Saturday, 31 January 2015

Invaders of Ireland

 I suppose that most invaders of Ireland have arrived by sea. They also mostly seemed to have landed in and around Dublin before marauding around. Pillaging, converting or integrating as they saw fit.
 However the island's most recent arrival came yesterday by air. Packaged safely and snugly in fine words, with all his paperwork in order and a good book to guarantee his warm welcome.
 Which is uncannily similar to John de Courcy's conquest of Ulster in the months following his arrival in 1177. He quelled opposition and set about winning minds- he restored the holy Book of Armagh and used his research well:

Knowing the superstitious nature of the Irish, De Courcy spread abroad a legend to the effect that a prophecy of Merlin was fulfilled in his advent. The prediction was supposed to be to the effect that Ulster would be conquered by a white knight mounted on a white charger, and having on his shield graven figures of birds. He took care in dress and accoutrements to pose as the white knight, and thus gained credence for the tale, which, in addition to a prophecy of St. Columba that a needy and broken man, a stranger from a far country, should come to Down with a small following and possess himself of-the city, had its weight in a credulous age, and no doubt in some measure furthered his claim to be heavensent. As the news of his exploits spread he was reinforced from Dublin by large numbers of adventurers sick of FitzAudelin's pacific rule.

 True to his Norman roots de Courcy built castles everywhere he rode, and we took Badger to two of them today. The first is impressively named Clough Castle, a stunning example of the Norman motte and bailey, with beautifully climbable remains of the keep. It sits right on the main road down the east coast to the Kingdom of Mourne.
 Then we found Dundrum Castle. This has got to be one of Northern Ireland's best kept secrets. You would never know it was it was there, but it too is a fabulous example of Norman conquest. Badger nodded in approval at the sturdy keep from his vantage point high over Murlough Bay. From there he could see his snowy destination...
And so here is Badger de Mourne. He seemed ironically happy to carry some of Toad's grandeur into our mountain kingdom- I hope he isn't regretting leaving his friends behind. I must reassure him that Ratty and Mole will keep Toad out of mischief while he travels the world at his own pace. He is definitely happiest in a burrow, but was impressed at Ott Mountain and its sledging possiblities for energetic boys. And not a weasel in sight!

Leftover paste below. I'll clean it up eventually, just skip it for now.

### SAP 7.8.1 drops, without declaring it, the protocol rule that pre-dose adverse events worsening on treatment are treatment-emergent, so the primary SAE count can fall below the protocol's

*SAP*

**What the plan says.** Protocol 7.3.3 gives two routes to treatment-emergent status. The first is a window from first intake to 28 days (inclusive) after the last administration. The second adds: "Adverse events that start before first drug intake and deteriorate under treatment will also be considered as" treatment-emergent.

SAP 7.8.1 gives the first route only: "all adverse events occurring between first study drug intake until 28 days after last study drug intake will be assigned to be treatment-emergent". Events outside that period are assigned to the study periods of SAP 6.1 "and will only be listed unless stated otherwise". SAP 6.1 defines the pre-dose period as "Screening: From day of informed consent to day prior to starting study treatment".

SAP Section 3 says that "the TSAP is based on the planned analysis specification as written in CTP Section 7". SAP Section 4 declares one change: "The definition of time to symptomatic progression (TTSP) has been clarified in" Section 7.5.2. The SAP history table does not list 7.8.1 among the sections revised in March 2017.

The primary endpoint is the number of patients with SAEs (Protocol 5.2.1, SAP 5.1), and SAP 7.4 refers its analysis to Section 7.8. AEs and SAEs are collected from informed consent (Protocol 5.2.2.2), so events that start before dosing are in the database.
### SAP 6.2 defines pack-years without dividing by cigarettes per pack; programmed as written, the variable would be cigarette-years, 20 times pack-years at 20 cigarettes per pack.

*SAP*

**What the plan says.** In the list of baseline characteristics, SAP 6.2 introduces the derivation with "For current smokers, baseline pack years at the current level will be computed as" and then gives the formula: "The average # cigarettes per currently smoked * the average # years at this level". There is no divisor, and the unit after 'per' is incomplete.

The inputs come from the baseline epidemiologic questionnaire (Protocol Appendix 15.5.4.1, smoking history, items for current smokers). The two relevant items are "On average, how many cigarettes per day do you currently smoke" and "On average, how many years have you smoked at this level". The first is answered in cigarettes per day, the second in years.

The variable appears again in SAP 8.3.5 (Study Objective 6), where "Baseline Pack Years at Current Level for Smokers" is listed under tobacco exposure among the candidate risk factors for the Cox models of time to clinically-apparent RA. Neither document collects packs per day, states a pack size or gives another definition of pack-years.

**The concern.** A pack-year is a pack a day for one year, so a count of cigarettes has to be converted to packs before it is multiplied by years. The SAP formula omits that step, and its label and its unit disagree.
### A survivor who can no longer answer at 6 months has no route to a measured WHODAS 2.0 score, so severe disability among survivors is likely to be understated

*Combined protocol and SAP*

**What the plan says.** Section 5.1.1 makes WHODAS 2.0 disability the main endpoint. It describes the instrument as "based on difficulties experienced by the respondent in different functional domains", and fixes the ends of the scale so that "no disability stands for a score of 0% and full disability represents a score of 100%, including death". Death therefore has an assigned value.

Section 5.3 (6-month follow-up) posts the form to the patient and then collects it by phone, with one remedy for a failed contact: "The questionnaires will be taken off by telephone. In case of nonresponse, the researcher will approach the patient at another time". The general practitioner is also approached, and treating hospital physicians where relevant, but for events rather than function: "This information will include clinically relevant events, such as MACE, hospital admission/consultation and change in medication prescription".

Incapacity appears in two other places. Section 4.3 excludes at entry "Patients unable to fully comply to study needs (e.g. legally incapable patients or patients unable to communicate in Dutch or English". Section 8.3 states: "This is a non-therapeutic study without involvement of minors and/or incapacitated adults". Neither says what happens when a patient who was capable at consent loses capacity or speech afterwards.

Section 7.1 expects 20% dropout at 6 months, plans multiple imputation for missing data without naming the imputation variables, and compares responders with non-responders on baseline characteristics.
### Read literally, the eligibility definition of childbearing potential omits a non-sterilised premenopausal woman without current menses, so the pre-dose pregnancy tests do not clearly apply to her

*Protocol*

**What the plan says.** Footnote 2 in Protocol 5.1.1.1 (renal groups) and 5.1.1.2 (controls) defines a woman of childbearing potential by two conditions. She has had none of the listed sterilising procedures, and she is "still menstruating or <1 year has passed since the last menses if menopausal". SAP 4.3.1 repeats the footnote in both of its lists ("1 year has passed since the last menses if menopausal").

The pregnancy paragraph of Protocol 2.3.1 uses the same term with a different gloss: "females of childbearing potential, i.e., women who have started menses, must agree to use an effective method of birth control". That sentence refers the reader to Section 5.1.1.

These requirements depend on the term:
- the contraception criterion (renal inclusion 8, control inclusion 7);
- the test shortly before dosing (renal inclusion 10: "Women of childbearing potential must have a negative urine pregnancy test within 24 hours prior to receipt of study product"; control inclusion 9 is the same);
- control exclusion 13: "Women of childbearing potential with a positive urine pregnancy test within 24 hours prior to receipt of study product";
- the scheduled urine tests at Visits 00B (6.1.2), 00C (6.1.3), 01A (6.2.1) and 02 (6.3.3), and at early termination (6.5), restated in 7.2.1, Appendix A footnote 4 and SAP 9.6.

Badger will be here for a few weeks, and then we shall send him on- perhaps on Valentine's Day to another host. This is the first stop on a new Willows' World Tour- let me know if you'd like to show him your Kingdom before he wends his hygge way back to Pom Pom xx

9 comments:

Jane and Chris said...

I'm afraid that Badger may get frostbite..his rather natty attire seems unsuitable for Shakletonesque adventures.
Jane x

Lisa Richards said...

Yay! Badger's adventures have begun! Have fun hosting him. I look forward to seeing him when he returns to this side of the pond! :)

Kezzie said...

Oh how fine and noble he looks!!! Pray send him hither at some point please!!!
x

M.K. said...

Ahhh - Badger on the Road! Badger de Mourne! Love it :) I'm so glad he arrived safely at your welcoming home, and was able to participate in your adventure in the snow. That castle looks amazing. Remember, we have NO such things in the U.S. Nary a castle in sight. I"m sure he enjoyed snuggling down in the snow -- must remind him of his Wild Wood. Can't wait till he makes he way over here, but I'm so glad he gets good visiting there FIRST.

Maggie said...

Glad to see that Badger arrives safely across the pond, he looks quite at home in that Norman outpost.

Amy at love made my home said...

Just popped over from Pom Pom's. Lovely to see Badger enjoying himself! xx

Chel @ Sweetbriar Dreams said...

Ah, there he is enjoying the snow. Looks like he is having a fantastic time x

Thistle Cove Farm said...

When I saw the name de Courcy, I thought of Philip de Courcy, one of my favorite radio preachers. He's from Belfast, someplace I recognized when he said it but now I no longer remember. I think I like listening to him as much for the accent as for the Word.
It looks like a wonderful time y'all had. So you've snow? It's pouring here, Saturday, Valentine's Day, and we're to get some number of inches. The outside 4 legged beasts are standing at the gate, nickering to me in the vain attempt to explain they're hungry. They can't be but they are piggy horses and explains a good many of their problems.
Should there be room, perhaps I could be the last on Badger's stop before Pom Pom...? Or, even better, I'll just take him 'round to the others between now and then -lol-.

gretchenjoanna said...

I nearly missed Badger de Mourne, I am so late browsing around my favorite haunts. He is obviously getting the Grand Tour of your favorite places and I'm a little jealous. I wonder where he is now....